Noble Metal Coatings for Increased Turbopump Rotor Temperature and Life
Small Business Information
12173 Montague Street, Pacoima, CA, 91331
Robert H. Tuffias, Phd
AbstractCurrent superalloy tururbopump rotor materials are limited in both maximum use temperature and environmental stability. Extended use at elevated temperatures leads to stress corrosion cracking, followed by turbine blade separation. Ultramet previously fabricated an iridium coating on a forged Astroloy Mk-51 turbopump turbine rotor by chemical vapor deposition (CVD). Iridium was selected as the coating material for two reasons. First, its high temperature envionmental stability has been demonstrated in test-firing of iridium-lined rhenium thrust chambers at temperatures above 4000F for more than 15 hours without failure. Second, iridium can be applied by CVD at ~900F, low enough that the coating process will not affect the condition of the forging or cause dimensional changes. Even though the turbine disk had been tested previously and was severely work hardened, the iridium-coated rotor survived 10 starts totaling 4,106 seconds of hot-fire time at 60,000-65,000 rpm with only isolated areas of coating failure, which were attributed to the external work hardening of the rotor surface during fabrication by the manufacturer and/or a coating/substrate thermal expansion mismatch. In this Phase I program, Ultramet proposes to apply innovative materials and processing to turbopump protection. By expanding the materials studied to include iridium, platinum, and palladium and developing new processing techniques, success is virtually ensured. Each material offers outstanding high temperature environmental stability, with the latter two possibly providing better mechanical integrity due to a closer CTE match.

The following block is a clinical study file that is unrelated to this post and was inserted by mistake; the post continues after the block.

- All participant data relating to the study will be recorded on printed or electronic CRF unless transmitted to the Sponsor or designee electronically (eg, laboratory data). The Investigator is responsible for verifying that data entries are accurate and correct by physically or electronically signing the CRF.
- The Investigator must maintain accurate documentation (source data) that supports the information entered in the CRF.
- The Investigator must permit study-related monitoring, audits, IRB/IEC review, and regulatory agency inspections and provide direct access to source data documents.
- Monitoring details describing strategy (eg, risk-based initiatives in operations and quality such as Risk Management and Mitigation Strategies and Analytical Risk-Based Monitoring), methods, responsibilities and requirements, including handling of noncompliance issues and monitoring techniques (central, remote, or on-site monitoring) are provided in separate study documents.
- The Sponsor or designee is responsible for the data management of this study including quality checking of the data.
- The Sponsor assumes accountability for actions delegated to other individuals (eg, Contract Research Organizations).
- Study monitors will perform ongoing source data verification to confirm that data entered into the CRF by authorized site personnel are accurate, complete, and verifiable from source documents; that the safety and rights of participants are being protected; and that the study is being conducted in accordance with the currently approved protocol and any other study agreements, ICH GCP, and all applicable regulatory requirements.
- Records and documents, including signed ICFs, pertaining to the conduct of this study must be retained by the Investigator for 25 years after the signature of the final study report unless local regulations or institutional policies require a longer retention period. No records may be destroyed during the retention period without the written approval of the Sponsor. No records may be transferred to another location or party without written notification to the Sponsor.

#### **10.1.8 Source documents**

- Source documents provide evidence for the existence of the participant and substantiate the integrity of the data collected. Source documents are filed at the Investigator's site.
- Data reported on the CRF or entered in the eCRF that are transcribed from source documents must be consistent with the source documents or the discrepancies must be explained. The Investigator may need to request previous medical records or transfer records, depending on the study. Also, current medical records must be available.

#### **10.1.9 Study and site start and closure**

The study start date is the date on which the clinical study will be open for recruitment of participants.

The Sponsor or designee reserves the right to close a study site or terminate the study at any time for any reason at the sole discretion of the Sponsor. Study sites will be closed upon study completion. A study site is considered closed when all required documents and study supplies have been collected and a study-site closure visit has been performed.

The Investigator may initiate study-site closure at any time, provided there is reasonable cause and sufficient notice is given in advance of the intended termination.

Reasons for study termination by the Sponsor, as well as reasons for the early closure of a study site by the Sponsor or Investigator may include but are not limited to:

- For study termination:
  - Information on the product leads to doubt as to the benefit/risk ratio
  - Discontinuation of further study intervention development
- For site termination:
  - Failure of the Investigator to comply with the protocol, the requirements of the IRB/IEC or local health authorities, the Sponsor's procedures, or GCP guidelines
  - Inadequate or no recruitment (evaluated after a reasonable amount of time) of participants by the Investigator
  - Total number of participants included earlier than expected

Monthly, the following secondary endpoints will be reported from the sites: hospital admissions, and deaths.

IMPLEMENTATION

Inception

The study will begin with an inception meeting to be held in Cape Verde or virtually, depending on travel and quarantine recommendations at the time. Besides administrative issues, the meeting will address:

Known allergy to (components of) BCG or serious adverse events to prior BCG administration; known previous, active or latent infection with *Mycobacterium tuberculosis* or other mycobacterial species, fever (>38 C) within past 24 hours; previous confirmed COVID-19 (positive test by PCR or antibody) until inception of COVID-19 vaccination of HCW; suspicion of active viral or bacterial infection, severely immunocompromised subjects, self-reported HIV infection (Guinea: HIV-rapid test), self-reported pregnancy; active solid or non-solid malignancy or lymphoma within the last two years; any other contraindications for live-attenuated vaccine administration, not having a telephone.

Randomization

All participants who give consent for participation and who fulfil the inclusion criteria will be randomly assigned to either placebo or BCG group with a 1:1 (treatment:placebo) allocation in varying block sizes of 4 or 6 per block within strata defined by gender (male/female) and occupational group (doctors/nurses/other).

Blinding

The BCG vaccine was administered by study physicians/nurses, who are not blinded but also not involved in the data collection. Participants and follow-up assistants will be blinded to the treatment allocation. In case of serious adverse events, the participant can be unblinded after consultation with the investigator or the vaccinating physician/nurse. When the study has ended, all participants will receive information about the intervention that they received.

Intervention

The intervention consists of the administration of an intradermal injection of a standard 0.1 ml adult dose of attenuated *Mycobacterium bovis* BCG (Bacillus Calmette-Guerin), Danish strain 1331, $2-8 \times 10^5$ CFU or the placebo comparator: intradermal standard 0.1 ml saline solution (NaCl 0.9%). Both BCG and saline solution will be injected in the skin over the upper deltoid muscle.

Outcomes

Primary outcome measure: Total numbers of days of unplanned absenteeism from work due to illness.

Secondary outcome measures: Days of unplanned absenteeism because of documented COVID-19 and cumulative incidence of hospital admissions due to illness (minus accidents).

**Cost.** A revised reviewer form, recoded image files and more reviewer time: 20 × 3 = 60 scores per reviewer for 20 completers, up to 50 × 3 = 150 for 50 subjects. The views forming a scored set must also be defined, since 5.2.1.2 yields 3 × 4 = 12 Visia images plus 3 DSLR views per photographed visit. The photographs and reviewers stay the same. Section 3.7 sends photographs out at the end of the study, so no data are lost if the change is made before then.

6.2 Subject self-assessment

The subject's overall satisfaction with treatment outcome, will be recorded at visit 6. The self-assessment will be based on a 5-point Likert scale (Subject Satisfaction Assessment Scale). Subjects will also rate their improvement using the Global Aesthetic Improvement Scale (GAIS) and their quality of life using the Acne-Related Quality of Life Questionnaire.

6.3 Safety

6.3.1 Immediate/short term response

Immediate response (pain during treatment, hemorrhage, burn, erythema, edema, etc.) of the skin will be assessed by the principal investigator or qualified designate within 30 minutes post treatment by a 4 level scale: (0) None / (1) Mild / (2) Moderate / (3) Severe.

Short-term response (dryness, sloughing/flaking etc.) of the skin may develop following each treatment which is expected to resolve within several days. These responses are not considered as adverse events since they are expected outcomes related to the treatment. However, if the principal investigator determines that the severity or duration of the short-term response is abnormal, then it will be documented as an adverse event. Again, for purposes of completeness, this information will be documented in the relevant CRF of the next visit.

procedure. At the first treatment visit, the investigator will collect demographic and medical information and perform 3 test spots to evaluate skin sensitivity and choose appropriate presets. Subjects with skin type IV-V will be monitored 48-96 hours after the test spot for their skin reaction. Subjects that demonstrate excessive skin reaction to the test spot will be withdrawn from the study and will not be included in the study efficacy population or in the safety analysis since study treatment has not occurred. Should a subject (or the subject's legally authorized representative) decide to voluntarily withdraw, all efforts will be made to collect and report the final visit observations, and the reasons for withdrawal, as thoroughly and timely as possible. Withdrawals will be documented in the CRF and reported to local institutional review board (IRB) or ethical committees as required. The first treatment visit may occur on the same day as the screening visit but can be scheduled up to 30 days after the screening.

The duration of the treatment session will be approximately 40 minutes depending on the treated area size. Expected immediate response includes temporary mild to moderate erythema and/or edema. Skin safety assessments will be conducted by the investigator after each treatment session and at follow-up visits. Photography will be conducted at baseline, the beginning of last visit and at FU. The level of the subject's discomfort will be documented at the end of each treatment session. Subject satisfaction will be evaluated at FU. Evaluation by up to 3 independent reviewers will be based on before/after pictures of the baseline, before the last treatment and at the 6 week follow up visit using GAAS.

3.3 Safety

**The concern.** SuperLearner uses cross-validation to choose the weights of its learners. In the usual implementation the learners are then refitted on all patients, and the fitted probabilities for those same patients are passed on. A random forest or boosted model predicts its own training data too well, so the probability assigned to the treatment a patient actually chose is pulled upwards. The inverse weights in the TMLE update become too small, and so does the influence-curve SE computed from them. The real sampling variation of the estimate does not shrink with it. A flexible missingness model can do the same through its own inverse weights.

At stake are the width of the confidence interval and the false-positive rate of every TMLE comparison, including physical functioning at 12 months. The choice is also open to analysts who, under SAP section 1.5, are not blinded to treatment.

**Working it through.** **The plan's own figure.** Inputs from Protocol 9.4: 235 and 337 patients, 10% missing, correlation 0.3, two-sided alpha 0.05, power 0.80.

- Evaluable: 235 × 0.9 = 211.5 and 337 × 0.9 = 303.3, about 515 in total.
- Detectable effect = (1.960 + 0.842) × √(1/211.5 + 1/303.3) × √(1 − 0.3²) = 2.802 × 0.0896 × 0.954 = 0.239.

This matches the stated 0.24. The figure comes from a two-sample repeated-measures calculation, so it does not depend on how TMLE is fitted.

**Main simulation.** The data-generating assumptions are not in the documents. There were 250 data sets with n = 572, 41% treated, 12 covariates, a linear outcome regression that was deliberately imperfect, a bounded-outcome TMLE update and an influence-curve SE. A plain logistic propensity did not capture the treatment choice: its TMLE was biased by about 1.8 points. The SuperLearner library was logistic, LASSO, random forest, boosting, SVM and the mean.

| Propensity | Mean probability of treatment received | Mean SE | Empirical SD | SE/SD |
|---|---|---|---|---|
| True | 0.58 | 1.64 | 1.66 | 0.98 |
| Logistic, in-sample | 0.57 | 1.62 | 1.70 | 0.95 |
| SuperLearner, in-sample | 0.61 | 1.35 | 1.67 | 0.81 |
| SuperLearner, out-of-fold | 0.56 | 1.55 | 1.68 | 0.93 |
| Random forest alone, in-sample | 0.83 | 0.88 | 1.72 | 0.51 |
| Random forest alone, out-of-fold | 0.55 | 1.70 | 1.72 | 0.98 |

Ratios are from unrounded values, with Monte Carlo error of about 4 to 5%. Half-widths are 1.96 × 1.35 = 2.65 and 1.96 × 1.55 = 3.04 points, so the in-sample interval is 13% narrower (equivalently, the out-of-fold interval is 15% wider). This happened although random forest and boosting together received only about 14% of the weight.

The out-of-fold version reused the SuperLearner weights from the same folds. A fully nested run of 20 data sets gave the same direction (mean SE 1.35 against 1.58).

* information listed above is at the time of submission.